Classics, passion for the past

1950 Rolls-Royce Silver-Dawn Small Boot Saloon SBA104

£ 44500

Body Saloon
Fuel type Petrol
Transmission Manual
Exterior Color Green
Interior Color Brown
Upholstery Leather
A desirable car for several reasons, not least of which is that the car has spent most of its life in Australia, benefitting greatly from the warm dry climate, and consequently nicely free of corrosion, which these cars can suffer badly from. We tend to consider the structural condition of many of the early post-war models to be of much greater significance than any other single aspect of condition. In addition, the car is one of a small number of RHD, ‘small boot’ versions built, and is very appealing cosmetically, being nicely painted in an attractive two tone green colour scheme, and the interior is gorgeous, with lovely brown leather, very well upholstered and with excellent, fresh-looking headlining and attractive veneers. Mechanically very good too, driving nicely, and very unusually, fitted with air conditioning. Very well-suited radial tyres complete the picture, and the car is offered serviced and newly MoT tested.

Chassis No. SBA104 Reg. No. KXS 404

Snippets: Australian Philanthropist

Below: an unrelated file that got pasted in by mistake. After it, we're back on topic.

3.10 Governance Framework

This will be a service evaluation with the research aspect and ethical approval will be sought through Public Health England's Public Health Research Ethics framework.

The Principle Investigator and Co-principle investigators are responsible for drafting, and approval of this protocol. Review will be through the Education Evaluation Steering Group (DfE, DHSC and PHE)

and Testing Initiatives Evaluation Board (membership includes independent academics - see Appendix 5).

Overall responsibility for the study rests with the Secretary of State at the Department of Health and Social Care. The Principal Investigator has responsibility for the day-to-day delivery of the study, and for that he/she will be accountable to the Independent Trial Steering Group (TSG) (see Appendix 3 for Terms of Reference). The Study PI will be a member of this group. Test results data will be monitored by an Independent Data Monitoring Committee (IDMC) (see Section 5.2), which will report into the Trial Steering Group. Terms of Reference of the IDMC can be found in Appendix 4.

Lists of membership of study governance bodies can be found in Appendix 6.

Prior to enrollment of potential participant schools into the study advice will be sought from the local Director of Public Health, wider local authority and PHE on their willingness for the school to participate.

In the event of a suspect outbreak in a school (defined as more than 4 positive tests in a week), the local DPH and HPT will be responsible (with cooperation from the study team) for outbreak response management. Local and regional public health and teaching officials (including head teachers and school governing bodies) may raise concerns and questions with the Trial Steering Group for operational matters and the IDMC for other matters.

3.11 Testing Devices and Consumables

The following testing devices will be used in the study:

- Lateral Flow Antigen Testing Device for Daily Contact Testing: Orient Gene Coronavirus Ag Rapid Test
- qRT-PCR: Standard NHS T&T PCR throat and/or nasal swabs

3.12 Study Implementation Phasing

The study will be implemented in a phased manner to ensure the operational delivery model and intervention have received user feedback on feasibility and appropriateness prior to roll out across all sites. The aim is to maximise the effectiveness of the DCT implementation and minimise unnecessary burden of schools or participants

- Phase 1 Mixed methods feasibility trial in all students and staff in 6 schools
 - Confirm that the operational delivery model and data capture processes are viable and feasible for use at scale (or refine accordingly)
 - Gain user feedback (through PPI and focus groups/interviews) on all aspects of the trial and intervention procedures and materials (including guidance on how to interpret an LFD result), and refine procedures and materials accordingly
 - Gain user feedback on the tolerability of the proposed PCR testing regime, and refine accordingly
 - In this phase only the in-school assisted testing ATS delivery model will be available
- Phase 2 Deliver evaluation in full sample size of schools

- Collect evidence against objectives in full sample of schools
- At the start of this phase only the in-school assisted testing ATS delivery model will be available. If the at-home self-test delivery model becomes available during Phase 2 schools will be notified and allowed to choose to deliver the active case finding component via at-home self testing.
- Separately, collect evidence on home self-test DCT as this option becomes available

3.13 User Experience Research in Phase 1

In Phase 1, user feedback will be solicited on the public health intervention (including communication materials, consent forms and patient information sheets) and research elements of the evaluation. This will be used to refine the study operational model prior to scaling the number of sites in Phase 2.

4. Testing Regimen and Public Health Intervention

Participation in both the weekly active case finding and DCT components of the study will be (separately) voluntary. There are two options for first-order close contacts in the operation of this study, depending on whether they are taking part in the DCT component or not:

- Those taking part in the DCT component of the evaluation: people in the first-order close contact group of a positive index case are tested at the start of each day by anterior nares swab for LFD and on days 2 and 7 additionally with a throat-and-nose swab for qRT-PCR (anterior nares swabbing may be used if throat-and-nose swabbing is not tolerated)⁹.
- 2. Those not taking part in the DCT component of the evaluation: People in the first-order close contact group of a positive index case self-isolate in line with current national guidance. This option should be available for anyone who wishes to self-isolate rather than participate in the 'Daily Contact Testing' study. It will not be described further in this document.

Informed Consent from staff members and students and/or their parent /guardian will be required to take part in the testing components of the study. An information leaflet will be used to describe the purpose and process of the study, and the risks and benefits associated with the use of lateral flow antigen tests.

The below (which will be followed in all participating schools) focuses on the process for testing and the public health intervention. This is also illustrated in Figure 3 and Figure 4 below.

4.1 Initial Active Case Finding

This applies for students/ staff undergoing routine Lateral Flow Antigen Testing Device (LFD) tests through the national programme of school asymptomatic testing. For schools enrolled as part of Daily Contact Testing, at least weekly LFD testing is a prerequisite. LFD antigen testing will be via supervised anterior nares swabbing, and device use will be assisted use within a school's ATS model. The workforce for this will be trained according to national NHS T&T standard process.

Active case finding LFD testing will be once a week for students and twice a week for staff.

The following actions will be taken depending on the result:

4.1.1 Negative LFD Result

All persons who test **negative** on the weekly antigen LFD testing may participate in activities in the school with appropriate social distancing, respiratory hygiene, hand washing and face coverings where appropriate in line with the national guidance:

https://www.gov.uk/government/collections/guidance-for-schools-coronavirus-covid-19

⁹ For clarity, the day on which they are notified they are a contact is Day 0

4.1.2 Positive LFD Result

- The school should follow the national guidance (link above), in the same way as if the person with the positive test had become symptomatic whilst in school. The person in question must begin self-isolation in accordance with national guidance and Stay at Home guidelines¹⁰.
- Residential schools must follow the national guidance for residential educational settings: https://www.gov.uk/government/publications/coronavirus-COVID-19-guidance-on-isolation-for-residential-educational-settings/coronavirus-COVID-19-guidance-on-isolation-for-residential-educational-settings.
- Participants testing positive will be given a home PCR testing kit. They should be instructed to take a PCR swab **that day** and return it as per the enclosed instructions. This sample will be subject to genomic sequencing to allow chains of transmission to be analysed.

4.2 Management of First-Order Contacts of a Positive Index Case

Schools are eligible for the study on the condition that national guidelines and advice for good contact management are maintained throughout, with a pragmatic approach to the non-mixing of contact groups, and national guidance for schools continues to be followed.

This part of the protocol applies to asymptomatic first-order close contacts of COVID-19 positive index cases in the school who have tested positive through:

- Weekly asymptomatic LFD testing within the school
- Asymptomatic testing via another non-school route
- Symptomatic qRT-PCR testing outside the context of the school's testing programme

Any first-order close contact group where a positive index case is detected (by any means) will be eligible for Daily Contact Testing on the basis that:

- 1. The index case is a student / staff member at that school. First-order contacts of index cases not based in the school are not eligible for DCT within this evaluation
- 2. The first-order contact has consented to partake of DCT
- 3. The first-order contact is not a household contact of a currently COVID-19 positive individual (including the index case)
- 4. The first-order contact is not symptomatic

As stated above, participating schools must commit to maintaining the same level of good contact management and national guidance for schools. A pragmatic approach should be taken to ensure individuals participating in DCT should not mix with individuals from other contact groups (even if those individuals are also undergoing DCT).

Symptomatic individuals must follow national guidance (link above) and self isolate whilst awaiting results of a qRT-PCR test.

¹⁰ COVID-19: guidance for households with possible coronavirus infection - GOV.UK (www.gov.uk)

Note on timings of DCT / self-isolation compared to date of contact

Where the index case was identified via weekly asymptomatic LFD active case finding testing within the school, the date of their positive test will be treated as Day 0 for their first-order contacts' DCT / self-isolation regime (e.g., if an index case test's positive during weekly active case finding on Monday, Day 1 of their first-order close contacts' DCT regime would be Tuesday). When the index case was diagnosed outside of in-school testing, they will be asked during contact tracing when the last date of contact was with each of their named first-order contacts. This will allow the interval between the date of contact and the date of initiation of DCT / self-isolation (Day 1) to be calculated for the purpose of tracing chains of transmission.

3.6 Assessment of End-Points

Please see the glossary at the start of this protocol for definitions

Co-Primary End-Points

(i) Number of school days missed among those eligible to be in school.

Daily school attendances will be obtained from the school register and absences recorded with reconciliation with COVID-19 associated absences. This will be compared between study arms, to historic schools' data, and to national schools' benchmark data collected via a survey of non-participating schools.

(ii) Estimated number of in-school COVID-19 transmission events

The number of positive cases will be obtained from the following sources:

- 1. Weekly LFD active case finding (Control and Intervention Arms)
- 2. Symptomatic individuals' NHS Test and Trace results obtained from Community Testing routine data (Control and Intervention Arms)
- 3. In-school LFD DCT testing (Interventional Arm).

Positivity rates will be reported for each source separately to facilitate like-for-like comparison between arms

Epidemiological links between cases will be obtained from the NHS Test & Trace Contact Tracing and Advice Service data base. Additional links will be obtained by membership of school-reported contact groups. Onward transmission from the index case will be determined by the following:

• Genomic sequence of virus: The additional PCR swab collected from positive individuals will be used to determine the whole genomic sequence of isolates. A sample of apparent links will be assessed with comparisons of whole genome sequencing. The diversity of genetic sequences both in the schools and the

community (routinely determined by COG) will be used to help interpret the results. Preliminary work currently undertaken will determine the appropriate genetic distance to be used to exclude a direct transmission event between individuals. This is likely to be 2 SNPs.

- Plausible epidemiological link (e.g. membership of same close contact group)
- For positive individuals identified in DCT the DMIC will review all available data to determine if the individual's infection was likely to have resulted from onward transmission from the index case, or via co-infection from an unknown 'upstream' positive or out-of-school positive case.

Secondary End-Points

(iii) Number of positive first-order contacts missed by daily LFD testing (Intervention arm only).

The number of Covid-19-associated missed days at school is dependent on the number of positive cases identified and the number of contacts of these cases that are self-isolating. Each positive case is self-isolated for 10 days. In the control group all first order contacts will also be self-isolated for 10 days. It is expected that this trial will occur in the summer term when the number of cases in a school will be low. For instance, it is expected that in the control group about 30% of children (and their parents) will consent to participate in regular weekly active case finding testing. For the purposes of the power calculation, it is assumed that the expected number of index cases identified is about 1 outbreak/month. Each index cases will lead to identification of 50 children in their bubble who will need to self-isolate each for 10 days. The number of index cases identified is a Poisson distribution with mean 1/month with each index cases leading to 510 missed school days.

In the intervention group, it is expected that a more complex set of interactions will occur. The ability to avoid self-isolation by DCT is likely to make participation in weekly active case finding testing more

The first owner of SBA104 was Ernest William Richards Connibere (1862/1957) who, together with his brothers Charles (1864/1941) and Frederick (1868/1945) started the firm of Connibere, Grieve & Connibere in 1889, (Grieve died in 1899). The firm expanded & in 1920 the company was sold to Sargoods & invested their funds in commercial property. All 3 brothers remained as bachelors & their sister Emma also remained resolutely single. The Connibere’s financial donations enabled the building of a maternity wing at the Women’s Hospital, 3 orthopaedic wards at Mount Eliza Hospital, the support of various missions and much much more. In 1941 after Charles’s death Ernest & Frederick gave £138,000 to the Royal Melbourne Hospital for a nurses wing to be built in memory of Charles. In 1945 Ernest gave yet more money to Melbourne Mission, Ormond College and St Andrew’s Hospital and a kindergarten at Port Melbourne. Ernest was interview in 1954 and when asked about his life he declared that his one hobby was “service to my fellow man”, during their lifetimes the 3 brothers and sister had given over £750,000 to good causes, and as was only fitting upon his death his estate valued at circa £300,000 was given to charity.